The last month seems to have been a particularly strong one for employment law in the news with "jobbymoons", car worker strikes over Ronaldo and, on a more serious note, yet more gender pay gap news.
We start with the heartwarming story of the employee in Alabama who, after walking for 20 miles to make sure he wasn't late for his first day at work, was given a car by his new boss.
Sticking with cars, the USB union in Italy has called a strike for Fiat workers at the Melfi plant in southern Italy after becoming incensed that Juventus were paying £99.2m to sign footballer Cristiano Ronaldo. The football club and the car maker are both controlled by the Agnelli family through their holding company. The union believe the money being paid to Ronaldo would be better used guaranteeing the future of workers at the plant.
Another positive story - that of Ryan Davidson who after being out of work and homeless for 3 years was offered a job by businessman James Minns after an on the spot "interview" when Ryan asked for spare change. After a social media frenzy Ryan turned up for his first day at work the following Monday even getting a lift there from a local milkman to make sure he made it on time.
However, according to analysis by the TUC One in 12 workers do not take their legal holiday entitlement. As well as putting the workers at risk of health problems they are also losing out on nearly £3bn worth of paid leave a year with retail, education and health and social care workers missing out the most.
The Parliamentary Women and Equalities Committee report on sexual harassment in the workplace, covered in more detail elsewhere in this e-bulletin, has received a good deal of media coverage, mainly picking up on the concerning statistics that 53% of women and 20% of men say the have experienced sexual harassment at work and the problems of non disclosure agreements hiding the scale of the problem.
The BBC, who, by virtue of inclusion of the information in their annual report, are ahead of the crowd when it comes to reporting on the gender pay gap, becomes the first company to be able to confirm that it has reduced its median gender pay gap from 9.3% to 7.6%. It also reduced its mean pay gap from 10.7% to 8.4%.
However, the top 12 earners on the BBC's latest list of star salaries are all men. Headed up by Gary Lineker who takes home between £1.75m and £1.76m it is not until the salary levels drop to £370,000 to £379,999 that the first female, Claudia Winkleman, is mentioned.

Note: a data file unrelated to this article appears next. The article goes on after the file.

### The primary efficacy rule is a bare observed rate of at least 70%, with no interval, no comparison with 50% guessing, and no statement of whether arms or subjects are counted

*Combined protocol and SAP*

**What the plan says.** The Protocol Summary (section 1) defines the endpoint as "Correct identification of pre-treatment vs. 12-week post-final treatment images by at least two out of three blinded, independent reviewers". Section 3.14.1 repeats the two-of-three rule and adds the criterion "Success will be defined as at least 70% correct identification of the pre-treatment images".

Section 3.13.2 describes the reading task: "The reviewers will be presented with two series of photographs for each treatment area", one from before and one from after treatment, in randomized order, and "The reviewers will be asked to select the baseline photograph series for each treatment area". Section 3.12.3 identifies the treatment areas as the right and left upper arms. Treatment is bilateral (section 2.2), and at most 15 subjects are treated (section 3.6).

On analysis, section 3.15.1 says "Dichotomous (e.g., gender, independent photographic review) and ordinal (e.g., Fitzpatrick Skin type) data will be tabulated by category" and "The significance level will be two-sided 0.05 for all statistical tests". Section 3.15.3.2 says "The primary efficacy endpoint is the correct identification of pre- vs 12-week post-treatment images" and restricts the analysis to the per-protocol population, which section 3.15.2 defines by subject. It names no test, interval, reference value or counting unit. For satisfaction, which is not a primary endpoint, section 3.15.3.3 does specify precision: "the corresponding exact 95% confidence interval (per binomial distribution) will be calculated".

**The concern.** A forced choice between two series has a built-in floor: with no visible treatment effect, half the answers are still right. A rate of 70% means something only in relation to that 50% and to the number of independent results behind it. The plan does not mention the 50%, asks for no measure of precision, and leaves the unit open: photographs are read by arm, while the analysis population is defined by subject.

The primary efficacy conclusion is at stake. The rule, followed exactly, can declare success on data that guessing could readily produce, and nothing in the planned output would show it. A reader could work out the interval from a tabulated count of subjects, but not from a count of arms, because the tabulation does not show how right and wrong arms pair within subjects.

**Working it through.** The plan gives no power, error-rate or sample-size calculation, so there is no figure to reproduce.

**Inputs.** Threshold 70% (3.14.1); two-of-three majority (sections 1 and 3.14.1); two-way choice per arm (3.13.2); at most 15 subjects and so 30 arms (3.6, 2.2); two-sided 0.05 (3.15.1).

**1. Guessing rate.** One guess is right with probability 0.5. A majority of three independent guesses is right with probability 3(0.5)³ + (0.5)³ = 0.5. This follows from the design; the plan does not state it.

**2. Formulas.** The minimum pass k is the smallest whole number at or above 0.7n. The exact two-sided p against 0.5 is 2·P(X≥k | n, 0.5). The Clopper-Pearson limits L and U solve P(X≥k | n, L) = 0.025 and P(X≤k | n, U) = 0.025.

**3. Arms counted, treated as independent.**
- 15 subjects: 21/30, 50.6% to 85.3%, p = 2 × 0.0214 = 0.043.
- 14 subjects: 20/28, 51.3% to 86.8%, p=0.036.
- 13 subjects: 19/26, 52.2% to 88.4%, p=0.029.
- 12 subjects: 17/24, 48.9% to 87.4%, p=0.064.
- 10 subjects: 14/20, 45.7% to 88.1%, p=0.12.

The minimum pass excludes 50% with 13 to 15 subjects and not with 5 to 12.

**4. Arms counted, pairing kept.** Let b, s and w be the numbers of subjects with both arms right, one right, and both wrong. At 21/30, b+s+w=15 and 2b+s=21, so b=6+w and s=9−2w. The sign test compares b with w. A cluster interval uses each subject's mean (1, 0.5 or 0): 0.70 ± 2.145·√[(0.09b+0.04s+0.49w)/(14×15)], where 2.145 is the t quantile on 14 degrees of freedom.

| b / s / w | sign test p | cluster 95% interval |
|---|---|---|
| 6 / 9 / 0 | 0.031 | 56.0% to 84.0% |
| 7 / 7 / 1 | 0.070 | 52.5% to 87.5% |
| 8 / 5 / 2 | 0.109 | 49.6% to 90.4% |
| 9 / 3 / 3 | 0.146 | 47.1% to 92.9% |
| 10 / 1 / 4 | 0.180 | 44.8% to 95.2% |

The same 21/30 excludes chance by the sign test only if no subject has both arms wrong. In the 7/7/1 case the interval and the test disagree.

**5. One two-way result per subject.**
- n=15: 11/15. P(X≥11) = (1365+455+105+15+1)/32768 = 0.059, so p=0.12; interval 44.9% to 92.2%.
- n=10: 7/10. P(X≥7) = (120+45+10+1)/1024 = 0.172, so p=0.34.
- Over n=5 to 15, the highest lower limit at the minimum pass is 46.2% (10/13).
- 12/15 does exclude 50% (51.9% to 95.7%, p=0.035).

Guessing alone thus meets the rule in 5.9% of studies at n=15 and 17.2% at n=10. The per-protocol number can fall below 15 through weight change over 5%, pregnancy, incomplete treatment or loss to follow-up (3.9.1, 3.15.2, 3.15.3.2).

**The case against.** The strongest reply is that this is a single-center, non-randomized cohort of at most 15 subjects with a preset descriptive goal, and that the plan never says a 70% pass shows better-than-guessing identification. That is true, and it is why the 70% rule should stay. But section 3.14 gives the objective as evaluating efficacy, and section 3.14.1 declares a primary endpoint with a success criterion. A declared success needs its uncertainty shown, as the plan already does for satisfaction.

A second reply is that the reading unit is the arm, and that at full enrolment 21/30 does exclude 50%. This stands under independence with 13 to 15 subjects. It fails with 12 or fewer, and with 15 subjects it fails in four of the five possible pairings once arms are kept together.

Also in the news is the fact that, as well as having a gender pay gap while at work, women are also facing a glaring gender pension gap. This is due to both career breaks to raise children (the well known motherhood penalty) and the result of lower pay.
A diabetic concert goer in Ireland has successfully relied upon disability discrimination legislation to win £2,000 after a court held she had been discriminated against when security guards would not let her bring a bottle of Lucozade into a concert in Belfast. The company responsible were found to have failed to provide a reasonable adjustment to its policy of not allowing liquids to be brought into concerts.
The TUC have recently warned firms that they should not penalize meat eaters. The warning came after American firm WeWork told staff they would no longer reimburse them for meals containing poultry, pork or red meat because of environmental concerns. The company claims the decision will save 16.6 million gallons of water, 445.1 million pounds of CO2 emissions and 15,507,103 animals.
And finally, according to the Office for National Statistics around 70,000 people now work mainly nights in the UK. Research for 5 Live Money has found that the number of retail workers working night as their main shift pattern has increased by 50% over the past 10 years with the number of women working nights increasing by 77% over that period. Reasons for the increase include the non affordability of childcare during the normal working day and more online shopping.